Researchers have developed a rigorous neural net algorithm designed to extract essential features of big data sets in one pass.
In the latest advances in data processing, researchers have created a new algorithm that can apply directly to the largest datasets — extracting salient features in one pass instead of many. This could change how we approach big data analytics.
The research builds on the way humans perceive patterns in datasets and amplifies those techniques. Specifically, we synthesize information, and we’ve created machines that can fulfill our wildest pattern-finding dreams. The new algorithm process extraordinary amounts of data, far greater than our pattern processing could ever handle.
See also: MIT Scientists Attempt To Make Neural Networks More Efficient
A big step in processing
Processing large datasets requires extracting the most salient statistical properties to find insights within the massive amounts of data. These algorithms can’t be applied directly to the dataset itself because of its size, but a subfield of machine learning exists seeking algorithms that can.
Reza Oftadeh, a doctoral student in the Department of Computer Science and Engineering at Texas A&M University, has developed a rigorous algorithm designed to extract essential features of data sets in one pass. Along with his advisor, Dr. Dylan Shell, Oftadeh believes this could significantly reduce the processing load on massive data and allow more types of organizations to glean valuable insights.
It is a useful machine-learning tool because it can extract and directly order features from most salient to least. “There are many ad hoc ways to extract these features using machine-learning algorithms, but we now have a fully rigorous theoretical proof that our model can find and extract these prominent features from the data simultaneously, doing so in one pass of the algorithm,” said Oftadeh in a university announcement.
The impact of reducing big data complexity
As humans make more data, the processing power required to create value keeps some organizations from extracting the features they need. In some fields – medicine is a great example – extremely large data sets are necessary, but team members with the expertise to utilize the data to its fullest potential aren’t always available.
Analyzing massive datasets is a very complicated, time-consuming process for human programmers, so artificial neural networks (ANNs) are often used. As one of the main tools of machine learning, ANNs are designed to simulate how the human brain analyzes and processes information. They are most commonly used to identify the unique features that best represent the data and classify them into different categories based on that information.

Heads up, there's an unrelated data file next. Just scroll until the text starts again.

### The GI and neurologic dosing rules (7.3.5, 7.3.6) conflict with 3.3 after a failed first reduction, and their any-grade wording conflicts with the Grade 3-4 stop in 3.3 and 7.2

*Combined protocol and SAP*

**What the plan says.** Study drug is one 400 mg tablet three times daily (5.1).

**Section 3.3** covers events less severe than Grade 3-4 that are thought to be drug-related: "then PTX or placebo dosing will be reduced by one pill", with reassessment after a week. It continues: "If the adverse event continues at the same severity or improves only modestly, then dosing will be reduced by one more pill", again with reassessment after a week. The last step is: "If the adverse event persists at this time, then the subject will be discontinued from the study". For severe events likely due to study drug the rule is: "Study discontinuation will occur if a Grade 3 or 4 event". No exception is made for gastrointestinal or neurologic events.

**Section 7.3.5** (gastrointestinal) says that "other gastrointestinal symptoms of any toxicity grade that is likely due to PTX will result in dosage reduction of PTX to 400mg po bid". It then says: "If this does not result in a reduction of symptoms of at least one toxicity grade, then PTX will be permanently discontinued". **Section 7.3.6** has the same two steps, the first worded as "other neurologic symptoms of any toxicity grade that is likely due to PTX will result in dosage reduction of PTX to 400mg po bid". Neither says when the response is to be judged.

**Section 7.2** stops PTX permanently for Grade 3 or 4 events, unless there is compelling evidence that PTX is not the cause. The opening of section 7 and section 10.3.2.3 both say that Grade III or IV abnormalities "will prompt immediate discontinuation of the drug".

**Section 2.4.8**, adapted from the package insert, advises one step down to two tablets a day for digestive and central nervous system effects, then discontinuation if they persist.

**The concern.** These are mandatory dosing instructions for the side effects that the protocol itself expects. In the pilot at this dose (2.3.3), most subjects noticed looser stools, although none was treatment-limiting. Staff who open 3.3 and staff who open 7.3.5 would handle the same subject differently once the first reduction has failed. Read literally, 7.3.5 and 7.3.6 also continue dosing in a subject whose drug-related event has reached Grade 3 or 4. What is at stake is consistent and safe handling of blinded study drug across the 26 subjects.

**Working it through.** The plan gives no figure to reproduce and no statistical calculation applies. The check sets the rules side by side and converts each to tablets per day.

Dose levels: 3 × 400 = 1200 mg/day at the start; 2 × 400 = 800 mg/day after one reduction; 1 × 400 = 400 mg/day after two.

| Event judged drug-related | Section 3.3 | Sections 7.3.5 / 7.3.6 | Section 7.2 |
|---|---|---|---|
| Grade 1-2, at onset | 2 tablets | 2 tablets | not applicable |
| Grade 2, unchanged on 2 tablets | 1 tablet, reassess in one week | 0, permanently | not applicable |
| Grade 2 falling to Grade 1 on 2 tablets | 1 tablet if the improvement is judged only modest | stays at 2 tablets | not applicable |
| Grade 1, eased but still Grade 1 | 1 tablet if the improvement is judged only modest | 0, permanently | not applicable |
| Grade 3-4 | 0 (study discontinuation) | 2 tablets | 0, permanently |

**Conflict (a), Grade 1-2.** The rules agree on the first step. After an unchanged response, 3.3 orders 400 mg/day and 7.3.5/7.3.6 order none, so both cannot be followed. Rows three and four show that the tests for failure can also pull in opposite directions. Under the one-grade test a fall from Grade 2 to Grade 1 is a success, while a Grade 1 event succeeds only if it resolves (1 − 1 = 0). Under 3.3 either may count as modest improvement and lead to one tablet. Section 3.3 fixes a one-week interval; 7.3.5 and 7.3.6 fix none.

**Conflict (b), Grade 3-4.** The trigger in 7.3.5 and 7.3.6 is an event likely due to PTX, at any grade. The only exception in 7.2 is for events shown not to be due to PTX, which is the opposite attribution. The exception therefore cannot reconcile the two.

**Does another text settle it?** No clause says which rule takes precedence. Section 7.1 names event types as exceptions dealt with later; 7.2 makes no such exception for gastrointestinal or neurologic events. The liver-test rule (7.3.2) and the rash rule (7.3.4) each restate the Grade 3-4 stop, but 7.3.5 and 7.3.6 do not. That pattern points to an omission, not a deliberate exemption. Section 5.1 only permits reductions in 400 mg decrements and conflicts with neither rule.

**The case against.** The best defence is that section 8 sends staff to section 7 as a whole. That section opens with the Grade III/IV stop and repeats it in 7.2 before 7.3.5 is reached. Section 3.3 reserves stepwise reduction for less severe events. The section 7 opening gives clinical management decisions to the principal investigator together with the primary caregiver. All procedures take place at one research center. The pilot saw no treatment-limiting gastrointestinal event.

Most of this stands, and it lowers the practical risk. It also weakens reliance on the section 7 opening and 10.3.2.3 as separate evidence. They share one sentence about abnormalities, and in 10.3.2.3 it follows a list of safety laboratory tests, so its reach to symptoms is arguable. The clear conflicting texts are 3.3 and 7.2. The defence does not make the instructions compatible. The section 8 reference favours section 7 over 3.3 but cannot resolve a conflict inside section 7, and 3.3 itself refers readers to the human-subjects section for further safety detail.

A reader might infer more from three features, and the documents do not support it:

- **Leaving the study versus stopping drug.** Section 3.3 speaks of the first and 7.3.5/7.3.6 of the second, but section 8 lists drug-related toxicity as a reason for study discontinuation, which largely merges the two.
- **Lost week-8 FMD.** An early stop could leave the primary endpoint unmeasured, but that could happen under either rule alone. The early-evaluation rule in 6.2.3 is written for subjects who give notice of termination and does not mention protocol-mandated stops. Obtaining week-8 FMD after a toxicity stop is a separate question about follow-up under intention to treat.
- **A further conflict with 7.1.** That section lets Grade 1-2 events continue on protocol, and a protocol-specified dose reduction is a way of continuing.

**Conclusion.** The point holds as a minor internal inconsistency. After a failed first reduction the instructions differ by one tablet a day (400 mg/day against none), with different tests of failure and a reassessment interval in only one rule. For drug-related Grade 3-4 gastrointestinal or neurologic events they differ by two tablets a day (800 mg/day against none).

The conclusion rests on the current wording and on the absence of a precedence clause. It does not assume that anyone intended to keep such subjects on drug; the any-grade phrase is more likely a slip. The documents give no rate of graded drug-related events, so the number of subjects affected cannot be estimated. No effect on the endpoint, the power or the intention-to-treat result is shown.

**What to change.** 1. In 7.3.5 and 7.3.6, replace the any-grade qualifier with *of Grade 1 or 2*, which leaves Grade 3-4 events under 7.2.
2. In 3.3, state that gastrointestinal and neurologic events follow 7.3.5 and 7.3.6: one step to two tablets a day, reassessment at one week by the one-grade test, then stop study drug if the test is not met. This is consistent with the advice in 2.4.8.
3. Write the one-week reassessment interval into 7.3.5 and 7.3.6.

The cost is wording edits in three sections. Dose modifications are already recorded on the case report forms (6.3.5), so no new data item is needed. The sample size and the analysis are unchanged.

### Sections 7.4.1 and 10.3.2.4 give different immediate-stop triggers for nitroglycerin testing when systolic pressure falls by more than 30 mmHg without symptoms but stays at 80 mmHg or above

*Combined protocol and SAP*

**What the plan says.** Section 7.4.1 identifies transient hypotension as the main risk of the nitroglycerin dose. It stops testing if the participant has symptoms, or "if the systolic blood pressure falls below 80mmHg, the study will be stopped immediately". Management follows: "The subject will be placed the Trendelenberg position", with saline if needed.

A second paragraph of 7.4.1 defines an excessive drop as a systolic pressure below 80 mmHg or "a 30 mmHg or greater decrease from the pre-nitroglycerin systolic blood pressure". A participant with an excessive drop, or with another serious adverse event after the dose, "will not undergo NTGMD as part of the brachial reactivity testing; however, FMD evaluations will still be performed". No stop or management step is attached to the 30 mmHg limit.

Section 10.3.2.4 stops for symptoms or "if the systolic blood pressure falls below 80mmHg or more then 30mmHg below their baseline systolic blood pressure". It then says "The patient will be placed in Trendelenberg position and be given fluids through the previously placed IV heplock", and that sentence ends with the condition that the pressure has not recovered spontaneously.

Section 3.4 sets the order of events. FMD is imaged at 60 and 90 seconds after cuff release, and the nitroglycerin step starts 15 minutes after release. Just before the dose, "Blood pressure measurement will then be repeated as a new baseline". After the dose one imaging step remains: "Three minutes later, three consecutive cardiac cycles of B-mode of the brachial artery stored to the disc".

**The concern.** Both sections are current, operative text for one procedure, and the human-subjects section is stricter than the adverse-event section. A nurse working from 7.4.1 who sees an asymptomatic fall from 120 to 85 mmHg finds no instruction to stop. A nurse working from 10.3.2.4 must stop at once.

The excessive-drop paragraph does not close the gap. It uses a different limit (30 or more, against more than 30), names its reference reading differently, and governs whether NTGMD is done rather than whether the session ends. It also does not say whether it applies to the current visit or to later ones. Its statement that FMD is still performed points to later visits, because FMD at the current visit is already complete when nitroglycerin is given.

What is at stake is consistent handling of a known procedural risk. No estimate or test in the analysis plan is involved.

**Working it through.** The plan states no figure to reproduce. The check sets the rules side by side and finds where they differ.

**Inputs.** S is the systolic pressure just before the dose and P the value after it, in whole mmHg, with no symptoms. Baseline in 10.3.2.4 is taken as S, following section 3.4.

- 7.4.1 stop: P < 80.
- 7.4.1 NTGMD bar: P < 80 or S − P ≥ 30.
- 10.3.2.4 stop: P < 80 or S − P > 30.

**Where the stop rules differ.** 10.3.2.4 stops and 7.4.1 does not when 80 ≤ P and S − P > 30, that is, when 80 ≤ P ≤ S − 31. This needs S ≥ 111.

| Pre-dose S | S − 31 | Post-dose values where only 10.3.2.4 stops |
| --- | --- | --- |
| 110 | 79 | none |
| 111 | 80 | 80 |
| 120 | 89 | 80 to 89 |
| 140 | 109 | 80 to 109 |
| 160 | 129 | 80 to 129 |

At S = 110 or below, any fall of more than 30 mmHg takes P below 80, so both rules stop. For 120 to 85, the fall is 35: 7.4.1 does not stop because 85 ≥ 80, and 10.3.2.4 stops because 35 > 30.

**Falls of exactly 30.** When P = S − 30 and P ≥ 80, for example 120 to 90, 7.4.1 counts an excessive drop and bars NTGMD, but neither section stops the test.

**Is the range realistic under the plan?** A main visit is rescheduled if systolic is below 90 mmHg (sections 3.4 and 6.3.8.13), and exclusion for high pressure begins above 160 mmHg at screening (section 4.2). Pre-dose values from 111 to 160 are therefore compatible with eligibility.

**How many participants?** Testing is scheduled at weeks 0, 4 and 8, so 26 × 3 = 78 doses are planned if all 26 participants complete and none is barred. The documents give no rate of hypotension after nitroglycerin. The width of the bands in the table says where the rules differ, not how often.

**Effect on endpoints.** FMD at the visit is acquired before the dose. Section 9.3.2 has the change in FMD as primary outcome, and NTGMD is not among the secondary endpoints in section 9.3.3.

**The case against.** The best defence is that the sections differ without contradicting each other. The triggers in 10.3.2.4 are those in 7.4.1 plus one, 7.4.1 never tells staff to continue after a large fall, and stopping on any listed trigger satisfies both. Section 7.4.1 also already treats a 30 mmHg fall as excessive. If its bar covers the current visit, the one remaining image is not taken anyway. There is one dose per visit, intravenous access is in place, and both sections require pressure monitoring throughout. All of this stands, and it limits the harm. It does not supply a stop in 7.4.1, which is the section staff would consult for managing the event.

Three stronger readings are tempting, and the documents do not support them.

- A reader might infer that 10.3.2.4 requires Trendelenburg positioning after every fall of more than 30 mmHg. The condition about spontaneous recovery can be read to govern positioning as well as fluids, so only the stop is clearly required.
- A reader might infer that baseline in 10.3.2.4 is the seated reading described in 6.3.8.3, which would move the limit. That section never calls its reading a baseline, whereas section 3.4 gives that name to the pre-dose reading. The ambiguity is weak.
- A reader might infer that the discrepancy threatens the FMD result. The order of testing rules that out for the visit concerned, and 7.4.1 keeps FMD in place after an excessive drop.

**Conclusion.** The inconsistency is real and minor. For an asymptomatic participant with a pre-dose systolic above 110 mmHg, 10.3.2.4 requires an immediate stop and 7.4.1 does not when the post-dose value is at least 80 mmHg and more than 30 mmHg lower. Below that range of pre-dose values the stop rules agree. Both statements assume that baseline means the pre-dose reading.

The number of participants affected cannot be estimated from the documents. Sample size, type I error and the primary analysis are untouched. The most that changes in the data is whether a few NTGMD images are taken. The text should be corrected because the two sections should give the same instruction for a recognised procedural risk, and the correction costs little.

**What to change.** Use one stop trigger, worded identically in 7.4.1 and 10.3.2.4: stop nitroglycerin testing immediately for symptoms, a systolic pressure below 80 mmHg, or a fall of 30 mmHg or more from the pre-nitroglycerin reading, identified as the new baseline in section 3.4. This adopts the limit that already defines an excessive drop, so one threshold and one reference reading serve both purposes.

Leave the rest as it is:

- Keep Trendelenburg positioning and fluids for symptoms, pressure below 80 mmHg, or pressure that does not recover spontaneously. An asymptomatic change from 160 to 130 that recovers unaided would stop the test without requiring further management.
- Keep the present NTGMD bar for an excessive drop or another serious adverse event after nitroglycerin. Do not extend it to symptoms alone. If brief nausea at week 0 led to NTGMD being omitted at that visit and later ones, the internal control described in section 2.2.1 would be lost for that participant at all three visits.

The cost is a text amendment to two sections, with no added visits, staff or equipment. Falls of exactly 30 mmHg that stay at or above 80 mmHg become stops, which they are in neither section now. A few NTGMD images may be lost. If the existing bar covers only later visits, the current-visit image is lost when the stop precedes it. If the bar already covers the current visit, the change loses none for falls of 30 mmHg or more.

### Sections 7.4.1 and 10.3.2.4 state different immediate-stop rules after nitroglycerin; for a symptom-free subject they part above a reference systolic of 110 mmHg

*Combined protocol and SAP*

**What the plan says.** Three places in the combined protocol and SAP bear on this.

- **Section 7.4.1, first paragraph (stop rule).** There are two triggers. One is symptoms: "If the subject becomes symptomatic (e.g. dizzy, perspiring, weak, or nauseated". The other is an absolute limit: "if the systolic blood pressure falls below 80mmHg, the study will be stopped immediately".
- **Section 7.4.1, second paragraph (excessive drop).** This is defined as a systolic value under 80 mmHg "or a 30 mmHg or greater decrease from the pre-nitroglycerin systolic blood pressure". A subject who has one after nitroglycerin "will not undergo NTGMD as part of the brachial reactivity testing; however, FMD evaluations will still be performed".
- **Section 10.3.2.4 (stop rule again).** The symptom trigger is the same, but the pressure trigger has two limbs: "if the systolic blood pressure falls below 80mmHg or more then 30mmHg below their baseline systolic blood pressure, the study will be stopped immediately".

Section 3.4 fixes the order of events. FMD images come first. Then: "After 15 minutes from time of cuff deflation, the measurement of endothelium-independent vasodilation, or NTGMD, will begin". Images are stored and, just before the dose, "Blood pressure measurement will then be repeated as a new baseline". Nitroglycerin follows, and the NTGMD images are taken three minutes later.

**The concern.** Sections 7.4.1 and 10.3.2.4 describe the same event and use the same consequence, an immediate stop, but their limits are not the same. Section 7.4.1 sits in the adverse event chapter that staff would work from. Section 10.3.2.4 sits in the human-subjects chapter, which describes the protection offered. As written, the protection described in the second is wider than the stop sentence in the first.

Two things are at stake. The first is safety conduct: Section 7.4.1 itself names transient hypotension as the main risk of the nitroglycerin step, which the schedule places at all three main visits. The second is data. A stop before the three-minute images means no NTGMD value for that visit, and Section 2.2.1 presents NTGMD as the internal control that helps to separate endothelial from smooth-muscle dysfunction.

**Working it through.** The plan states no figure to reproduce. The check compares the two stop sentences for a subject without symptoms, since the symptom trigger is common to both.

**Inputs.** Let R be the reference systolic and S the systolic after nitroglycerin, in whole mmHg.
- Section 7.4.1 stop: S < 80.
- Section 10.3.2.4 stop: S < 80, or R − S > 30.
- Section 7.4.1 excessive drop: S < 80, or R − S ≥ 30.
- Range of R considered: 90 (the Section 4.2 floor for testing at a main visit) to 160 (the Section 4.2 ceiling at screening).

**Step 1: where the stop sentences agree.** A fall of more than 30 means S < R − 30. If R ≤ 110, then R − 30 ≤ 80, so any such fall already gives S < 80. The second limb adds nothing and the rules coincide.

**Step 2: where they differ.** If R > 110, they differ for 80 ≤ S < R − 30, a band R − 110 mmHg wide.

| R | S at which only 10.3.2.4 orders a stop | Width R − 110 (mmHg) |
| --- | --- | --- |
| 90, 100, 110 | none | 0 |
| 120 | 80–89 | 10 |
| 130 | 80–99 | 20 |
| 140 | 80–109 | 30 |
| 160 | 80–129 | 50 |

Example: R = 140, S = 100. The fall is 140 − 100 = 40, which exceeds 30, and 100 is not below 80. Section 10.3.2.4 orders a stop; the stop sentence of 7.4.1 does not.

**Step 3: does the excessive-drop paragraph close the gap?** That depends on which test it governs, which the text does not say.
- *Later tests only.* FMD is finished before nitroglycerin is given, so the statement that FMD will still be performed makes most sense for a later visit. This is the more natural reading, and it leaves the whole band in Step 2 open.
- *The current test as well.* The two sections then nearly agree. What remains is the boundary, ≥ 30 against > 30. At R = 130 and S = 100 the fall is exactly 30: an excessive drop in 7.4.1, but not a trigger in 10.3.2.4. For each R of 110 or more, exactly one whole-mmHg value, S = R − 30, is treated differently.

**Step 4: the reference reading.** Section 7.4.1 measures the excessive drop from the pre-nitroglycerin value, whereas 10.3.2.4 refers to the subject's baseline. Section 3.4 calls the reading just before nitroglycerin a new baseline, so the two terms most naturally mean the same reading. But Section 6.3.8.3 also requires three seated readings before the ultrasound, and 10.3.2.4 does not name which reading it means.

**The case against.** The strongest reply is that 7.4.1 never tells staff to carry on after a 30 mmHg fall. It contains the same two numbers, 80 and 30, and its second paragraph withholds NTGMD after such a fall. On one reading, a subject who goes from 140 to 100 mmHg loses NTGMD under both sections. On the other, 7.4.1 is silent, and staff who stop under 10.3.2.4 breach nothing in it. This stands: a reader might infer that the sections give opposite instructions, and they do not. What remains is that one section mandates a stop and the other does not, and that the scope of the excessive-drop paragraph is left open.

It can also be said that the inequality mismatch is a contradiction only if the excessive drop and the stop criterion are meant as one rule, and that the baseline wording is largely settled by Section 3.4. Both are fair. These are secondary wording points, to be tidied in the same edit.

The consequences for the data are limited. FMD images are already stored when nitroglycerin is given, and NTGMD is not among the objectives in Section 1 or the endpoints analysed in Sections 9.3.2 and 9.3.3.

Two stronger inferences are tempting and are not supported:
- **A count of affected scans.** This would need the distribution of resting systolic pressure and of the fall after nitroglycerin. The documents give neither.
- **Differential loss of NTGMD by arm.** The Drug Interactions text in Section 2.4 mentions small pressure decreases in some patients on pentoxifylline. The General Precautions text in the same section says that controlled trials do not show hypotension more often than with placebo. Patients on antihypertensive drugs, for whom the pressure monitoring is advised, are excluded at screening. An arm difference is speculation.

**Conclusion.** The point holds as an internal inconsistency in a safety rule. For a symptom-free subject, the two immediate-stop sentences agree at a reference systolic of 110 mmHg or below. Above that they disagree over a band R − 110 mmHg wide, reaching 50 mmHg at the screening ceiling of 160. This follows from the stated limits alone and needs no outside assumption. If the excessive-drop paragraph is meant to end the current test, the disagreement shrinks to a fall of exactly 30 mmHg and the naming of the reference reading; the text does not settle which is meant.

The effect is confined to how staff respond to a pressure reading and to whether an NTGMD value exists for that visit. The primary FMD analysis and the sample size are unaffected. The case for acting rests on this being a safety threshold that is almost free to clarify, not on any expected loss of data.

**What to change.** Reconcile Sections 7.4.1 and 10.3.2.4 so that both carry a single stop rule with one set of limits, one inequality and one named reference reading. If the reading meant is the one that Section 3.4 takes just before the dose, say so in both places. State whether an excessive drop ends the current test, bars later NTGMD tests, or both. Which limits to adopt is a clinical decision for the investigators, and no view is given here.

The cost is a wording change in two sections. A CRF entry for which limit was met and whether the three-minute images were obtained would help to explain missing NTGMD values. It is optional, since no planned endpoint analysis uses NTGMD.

Right now, models must repeatedly run to extract the most important data features from massive data sets. If you have hundreds of thousands of dimensions, algorithms may not be able to run enough times to extract what’s needed. Even worse, research teams may not have the skills necessary to capture the insight necessary for advancement.
To make a more intelligent algorithm, the researchers propose adding a new cost function to the network that provides the exact location of the features directly ordered by their relative importance. Once incorporated, their method results in more efficient processing that can be fed bigger datasets to perform classic data analysis.
By reducing large data complexity, Oftadeh’s algorithm could open the door to bigger, better training projects and a much larger return. Right now, the algorithm can be applied to one-dimensional data samples, but the team’s end goal is to expand its capability to produce a unified framework for finding other algorithms to extract salient features with an even smaller number of specifications.
The work is a collaborative effort. Others instrumental in the algorithm’s creation include Jiayi Shen, a doctoral student in the computer science and engineering doctoral student; Dr. Zhangyang “Atlas” Wang, assistant professor in the electrical and computer engineering department at UT Austin; and Dr. Boris Hanin, an assistant mathematics professor at Princeton University.